Omega Morgan Taps in to Northwest Maritime Industry
By now we know that moving goods over water is the most efficient mode of transportation. Not only is it the safest and most environmentally friendly mode of commercial transportation according to American Waterways Operators, it is the most economical choice to move commodities in and out of the United States.
Omega Morgan is no stranger to moving large equipment, from transformers and manufacturing machinery to fragile semiconductor equipment and beyond; but one area of growth the company has been eyeing recently is the maritime industry. Having handled sixteen barge moves in the last decade for some of the West Coast’s largest shipbuilders, Omega Morgan has really honed their skills. The result, an efficient process using an Omega Morgan designed and built system, which can be repeated over and over again for an industry that shows no signs of slowing.
One of the most notable vessels that Omega Morgan has moved is the Left Coast Lifter, which is the largest barge crane ever used on the West Coast, made famous for its critical role in the replacement of San Francisco’s Bay Bridge. After completing its work on the Bay Bridge, the Left Coast Lifter made its way to New York in 2015 to work on the Tappan Zee Bridge that spans the Hudson River.
Earlier this year, Omega Morgan moved an ATB tank barge weighing in at 4,000 tons and 422 feet in length, from the shipbuilders build way to their dry dock. Also this year, utilizing the same equipment and process, Omega Morgan moved another 3800-ton ATB tank barge. The impressive moves were completed in less than five hours, however the prep time took much longer.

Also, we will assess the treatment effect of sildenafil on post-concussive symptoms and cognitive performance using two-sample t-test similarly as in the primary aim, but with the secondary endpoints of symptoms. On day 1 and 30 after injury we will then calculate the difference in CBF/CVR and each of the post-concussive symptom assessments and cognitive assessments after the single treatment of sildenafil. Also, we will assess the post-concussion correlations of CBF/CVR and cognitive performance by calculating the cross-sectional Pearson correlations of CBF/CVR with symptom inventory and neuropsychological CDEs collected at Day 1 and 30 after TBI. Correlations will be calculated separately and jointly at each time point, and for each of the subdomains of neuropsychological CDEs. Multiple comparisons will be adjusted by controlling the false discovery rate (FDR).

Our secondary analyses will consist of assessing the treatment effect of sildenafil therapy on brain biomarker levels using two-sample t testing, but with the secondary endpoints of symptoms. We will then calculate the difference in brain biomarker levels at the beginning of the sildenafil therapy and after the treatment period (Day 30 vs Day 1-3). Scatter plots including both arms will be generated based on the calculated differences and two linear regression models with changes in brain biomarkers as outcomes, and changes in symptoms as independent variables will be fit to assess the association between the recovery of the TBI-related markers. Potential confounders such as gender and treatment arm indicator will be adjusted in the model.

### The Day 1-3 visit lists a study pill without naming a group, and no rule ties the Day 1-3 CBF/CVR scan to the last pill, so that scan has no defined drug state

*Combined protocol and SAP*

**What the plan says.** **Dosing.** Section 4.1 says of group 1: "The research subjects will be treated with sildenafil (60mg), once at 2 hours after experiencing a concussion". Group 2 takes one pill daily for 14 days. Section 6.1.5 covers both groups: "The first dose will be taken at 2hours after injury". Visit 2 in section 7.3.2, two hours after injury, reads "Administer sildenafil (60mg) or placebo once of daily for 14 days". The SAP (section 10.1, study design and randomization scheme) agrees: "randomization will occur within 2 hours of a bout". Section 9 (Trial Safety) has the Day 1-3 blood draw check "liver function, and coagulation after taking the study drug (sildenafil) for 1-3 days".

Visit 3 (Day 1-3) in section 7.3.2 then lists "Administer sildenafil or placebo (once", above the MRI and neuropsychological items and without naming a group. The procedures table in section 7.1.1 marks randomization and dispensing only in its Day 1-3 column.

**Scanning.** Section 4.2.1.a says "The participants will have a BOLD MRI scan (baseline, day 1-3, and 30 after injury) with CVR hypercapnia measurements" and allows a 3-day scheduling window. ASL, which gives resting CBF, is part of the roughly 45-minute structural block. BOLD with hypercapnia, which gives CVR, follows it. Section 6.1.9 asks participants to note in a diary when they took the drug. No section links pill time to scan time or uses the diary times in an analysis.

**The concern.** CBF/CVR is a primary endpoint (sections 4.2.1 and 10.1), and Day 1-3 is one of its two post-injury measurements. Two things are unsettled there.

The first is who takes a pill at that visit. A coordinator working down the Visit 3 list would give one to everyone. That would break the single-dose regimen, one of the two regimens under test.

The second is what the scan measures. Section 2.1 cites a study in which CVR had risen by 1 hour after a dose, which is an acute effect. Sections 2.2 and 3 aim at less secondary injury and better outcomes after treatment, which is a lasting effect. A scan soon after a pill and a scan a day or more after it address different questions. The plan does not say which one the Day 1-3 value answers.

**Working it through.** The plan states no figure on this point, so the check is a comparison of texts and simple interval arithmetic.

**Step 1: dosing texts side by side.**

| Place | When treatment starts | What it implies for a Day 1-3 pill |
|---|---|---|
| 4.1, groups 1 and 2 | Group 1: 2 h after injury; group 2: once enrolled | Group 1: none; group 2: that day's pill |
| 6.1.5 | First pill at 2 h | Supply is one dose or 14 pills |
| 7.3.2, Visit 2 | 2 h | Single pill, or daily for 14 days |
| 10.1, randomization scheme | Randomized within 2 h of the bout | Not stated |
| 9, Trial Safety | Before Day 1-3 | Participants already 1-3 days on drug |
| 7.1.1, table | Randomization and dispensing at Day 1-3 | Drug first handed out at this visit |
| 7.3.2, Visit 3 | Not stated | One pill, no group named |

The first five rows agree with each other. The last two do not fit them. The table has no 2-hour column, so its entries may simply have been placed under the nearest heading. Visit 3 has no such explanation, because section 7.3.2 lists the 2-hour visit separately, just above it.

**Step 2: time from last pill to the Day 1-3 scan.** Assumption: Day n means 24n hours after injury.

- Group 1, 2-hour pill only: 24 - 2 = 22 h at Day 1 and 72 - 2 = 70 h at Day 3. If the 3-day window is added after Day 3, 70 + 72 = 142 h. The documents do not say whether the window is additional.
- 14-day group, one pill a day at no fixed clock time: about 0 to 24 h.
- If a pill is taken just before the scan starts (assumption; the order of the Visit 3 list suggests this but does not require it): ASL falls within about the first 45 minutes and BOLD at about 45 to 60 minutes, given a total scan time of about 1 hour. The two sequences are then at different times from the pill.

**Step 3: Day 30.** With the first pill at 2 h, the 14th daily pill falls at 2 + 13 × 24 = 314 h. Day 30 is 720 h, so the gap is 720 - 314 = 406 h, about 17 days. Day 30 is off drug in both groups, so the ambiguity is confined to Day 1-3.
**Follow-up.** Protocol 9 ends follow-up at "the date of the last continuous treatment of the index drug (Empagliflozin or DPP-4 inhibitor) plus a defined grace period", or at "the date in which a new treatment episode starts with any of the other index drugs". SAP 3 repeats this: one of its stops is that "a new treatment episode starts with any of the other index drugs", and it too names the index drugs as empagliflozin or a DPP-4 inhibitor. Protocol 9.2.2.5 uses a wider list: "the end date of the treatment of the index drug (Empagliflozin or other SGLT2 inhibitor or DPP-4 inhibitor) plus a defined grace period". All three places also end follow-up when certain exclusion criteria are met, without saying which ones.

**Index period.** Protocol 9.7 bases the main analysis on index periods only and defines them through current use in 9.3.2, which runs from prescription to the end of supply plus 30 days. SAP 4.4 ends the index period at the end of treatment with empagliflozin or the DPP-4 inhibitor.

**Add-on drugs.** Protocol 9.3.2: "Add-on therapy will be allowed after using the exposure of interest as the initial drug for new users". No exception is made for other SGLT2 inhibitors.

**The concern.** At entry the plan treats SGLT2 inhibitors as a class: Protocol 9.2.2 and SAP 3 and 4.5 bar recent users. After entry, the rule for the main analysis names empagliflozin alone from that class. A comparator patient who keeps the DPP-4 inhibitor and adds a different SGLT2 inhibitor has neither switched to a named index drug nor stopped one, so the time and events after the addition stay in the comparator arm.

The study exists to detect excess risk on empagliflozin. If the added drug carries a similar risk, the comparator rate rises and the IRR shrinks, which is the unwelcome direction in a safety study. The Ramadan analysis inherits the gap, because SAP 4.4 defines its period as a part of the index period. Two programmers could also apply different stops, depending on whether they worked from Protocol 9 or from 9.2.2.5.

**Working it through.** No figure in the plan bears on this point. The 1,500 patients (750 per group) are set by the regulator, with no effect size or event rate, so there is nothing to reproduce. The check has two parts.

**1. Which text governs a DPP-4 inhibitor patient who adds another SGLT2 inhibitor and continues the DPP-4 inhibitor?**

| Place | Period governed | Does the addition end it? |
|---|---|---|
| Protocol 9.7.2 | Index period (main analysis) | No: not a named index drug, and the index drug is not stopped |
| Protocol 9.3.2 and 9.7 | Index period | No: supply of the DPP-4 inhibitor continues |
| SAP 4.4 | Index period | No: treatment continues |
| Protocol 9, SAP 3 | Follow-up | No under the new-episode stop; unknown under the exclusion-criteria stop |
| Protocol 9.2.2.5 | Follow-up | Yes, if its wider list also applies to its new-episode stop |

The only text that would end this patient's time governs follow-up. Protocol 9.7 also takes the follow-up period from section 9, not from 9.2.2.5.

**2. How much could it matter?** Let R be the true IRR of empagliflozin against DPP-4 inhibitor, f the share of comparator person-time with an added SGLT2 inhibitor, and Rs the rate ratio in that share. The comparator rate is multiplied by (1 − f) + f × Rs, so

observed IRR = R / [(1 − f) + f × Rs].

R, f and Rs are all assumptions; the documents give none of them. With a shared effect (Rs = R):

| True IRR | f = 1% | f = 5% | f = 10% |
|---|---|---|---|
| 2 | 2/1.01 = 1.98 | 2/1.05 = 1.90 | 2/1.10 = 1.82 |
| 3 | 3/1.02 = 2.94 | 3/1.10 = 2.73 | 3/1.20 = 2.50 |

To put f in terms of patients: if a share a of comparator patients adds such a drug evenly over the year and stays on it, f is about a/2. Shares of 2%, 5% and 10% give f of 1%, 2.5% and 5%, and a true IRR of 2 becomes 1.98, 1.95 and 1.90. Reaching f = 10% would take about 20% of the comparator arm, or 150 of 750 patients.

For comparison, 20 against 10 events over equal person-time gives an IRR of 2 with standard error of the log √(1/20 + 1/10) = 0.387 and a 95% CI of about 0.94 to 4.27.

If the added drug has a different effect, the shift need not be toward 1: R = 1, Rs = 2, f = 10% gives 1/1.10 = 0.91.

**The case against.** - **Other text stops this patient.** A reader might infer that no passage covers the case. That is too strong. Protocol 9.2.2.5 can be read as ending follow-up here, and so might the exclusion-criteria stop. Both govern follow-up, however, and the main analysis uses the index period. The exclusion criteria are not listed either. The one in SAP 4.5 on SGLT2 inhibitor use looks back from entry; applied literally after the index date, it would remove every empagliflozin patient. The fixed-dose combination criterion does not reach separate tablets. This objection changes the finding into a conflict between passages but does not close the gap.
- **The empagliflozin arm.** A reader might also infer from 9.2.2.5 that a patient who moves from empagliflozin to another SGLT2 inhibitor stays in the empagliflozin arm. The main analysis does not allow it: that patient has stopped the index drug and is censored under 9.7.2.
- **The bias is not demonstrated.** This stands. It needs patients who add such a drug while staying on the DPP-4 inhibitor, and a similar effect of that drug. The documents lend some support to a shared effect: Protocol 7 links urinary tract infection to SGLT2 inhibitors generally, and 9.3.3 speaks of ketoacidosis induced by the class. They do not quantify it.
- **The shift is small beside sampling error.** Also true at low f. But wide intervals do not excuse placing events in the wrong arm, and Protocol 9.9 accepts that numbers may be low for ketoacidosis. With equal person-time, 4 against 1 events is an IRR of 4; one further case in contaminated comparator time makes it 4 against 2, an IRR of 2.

The Omega Morgan crew was mobilized eight days prior to set up equipment and prepare for the move. With 32 trucks worth of equipment, the four-man crew began the process by leveling the ground under the barge with gravel and laying down 20-foot sections of crane matting. Next the crew laid down Ekki timber on top of which Omega Morgan’s skid beams were set and leveled.
The skid beams, which are the same design used to move the historic Sellwood Bridge in Portland, Oregon, are 14-foot long, ski-shaped steel units that slide on the Teflon pads in the skid track.
The crew expanded to 12 men on the day of the move. With a 4:00am start time to prep and run through safety checks, Omega Morgan began the move at 7:30am using 32, 150-ton capacity hydraulic jacks to lift the barge from its blocking and then used four 40-ton push-pull cylinders to move the barge forward. The vessel was slid from the build way on land onto the dry dock, where the shipbuilder ballasted the dry dock to keep it level as Omega Morgan transferred the vessel across. Once in place it was disconnected and chained down so that crews could knock off welds from the temporary push/pull clips and touch up paint. Once dry, the dry dock was sunk lowering the barge into the water and a tugboat pulled the massive barge out onto the river.
One of the biggest benefits that Omega Morgan has realized using their skid system versus traditional hydraulic platform trailers, is the overall cost savings. The skid system takes less time, material and equipment rentals to mobilize, which translates to an overall cost savings that can be passed on to the customer.
“For linear moves, this system just can not be beat,” said Ralph DiCaprio, vice president of engineering with Omega Morgan. “While the set up on-site takes more time, ultimately the moves are completed more efficiently, particularly in locations that are remote or that require a more agile system, able to maneuver in tight or challenging conditions.”
Another benefit of the skid system is that Omega Morgan’s engineers do not need to stand at the power packs in order to complete the move; the system is operated entirely by remote, allowing for a better overall view of the project which means adjustments can be made more quickly.
Omega Morgan is quickly becoming one of the Northwest maritime industry’s most trusted partners to manage the pre-launch preparation and move of the multi-million dollar vessels that keep our economy running.